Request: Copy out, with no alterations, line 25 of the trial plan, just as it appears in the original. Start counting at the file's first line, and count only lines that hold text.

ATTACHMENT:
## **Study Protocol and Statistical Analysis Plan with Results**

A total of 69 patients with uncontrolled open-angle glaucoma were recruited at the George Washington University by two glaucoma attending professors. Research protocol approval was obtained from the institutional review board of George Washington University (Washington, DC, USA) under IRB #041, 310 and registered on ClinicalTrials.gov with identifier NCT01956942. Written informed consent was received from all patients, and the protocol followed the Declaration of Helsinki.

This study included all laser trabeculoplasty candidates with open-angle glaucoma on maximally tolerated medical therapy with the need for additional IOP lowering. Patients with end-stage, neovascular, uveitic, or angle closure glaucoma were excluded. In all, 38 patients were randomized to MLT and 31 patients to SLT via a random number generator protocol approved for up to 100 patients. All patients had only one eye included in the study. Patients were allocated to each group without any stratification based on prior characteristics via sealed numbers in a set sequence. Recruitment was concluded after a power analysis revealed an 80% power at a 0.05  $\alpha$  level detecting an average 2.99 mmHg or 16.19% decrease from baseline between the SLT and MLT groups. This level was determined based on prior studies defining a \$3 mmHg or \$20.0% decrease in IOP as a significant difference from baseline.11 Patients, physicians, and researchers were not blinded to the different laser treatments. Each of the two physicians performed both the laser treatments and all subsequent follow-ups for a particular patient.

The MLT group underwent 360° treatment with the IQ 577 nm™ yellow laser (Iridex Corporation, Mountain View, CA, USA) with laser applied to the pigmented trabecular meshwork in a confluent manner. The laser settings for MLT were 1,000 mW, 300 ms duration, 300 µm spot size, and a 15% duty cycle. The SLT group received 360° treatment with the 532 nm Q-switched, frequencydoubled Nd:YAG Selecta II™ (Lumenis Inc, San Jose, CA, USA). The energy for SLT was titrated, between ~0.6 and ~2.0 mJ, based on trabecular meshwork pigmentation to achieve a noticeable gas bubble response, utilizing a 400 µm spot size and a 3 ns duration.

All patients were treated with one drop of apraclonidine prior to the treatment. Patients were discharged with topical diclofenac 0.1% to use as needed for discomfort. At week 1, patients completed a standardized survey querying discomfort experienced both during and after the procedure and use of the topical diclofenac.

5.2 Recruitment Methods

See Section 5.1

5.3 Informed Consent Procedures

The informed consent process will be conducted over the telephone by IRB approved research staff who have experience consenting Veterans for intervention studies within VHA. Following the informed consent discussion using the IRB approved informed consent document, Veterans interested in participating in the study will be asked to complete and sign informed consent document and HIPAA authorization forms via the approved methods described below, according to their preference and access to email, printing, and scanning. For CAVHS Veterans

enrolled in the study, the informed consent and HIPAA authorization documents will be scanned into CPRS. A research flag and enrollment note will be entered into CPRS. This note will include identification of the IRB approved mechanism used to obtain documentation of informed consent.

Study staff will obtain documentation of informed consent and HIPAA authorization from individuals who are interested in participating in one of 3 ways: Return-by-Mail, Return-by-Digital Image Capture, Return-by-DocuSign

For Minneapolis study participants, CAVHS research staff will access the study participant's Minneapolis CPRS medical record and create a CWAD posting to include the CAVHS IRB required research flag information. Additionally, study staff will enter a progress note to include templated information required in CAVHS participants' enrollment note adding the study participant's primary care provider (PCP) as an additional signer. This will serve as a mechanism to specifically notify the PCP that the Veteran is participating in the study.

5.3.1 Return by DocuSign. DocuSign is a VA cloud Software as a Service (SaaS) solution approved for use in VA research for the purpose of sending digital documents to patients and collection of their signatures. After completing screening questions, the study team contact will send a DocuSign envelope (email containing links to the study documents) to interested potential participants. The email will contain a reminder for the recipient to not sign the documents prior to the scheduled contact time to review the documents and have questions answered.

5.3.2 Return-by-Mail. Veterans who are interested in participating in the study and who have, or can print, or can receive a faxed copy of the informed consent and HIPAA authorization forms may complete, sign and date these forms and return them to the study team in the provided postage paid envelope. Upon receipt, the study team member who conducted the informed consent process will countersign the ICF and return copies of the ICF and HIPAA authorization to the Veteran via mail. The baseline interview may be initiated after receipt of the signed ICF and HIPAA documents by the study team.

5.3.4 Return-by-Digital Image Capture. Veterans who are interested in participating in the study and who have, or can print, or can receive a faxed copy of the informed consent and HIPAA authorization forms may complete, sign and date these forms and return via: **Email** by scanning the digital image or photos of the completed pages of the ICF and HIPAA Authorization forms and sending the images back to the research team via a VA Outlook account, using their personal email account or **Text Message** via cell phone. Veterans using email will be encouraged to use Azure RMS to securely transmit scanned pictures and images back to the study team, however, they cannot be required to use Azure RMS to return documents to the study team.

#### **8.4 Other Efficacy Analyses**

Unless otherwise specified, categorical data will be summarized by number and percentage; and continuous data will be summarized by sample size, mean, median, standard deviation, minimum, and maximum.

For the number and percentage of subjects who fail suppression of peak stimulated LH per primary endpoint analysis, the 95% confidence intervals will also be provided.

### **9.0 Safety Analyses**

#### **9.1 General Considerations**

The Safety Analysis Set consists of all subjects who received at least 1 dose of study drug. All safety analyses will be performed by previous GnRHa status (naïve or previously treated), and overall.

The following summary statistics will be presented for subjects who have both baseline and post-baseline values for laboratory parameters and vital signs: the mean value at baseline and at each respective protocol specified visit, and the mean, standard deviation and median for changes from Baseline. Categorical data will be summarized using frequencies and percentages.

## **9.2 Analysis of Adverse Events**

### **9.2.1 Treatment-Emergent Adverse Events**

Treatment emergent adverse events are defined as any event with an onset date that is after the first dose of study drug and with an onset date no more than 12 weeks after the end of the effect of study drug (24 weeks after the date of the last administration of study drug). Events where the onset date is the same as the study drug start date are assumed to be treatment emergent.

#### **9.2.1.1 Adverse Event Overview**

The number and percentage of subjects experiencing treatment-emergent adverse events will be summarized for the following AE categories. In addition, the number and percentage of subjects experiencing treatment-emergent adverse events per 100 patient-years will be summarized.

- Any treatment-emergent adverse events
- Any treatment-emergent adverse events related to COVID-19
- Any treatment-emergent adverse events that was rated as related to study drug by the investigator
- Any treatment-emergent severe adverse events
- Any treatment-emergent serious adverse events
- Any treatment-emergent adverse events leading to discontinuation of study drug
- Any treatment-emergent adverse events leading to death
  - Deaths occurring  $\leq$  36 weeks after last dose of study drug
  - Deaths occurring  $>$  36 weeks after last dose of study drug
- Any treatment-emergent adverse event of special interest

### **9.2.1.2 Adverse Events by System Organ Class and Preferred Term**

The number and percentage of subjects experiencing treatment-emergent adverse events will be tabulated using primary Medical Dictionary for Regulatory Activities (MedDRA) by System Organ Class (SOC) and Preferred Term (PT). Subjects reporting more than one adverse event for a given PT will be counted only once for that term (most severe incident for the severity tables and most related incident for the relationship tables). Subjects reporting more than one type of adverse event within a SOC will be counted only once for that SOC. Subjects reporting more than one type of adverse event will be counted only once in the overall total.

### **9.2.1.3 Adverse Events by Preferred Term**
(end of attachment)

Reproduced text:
Treatment emergent adverse events are defined as any event with an onset date that is after the first dose of study drug and with an onset date no more than 12 weeks after the end of the effect of study drug (24 weeks after the date of the last administration of study drug). Events where the onset date is the same as the study drug start date are assumed to be treatment emergent.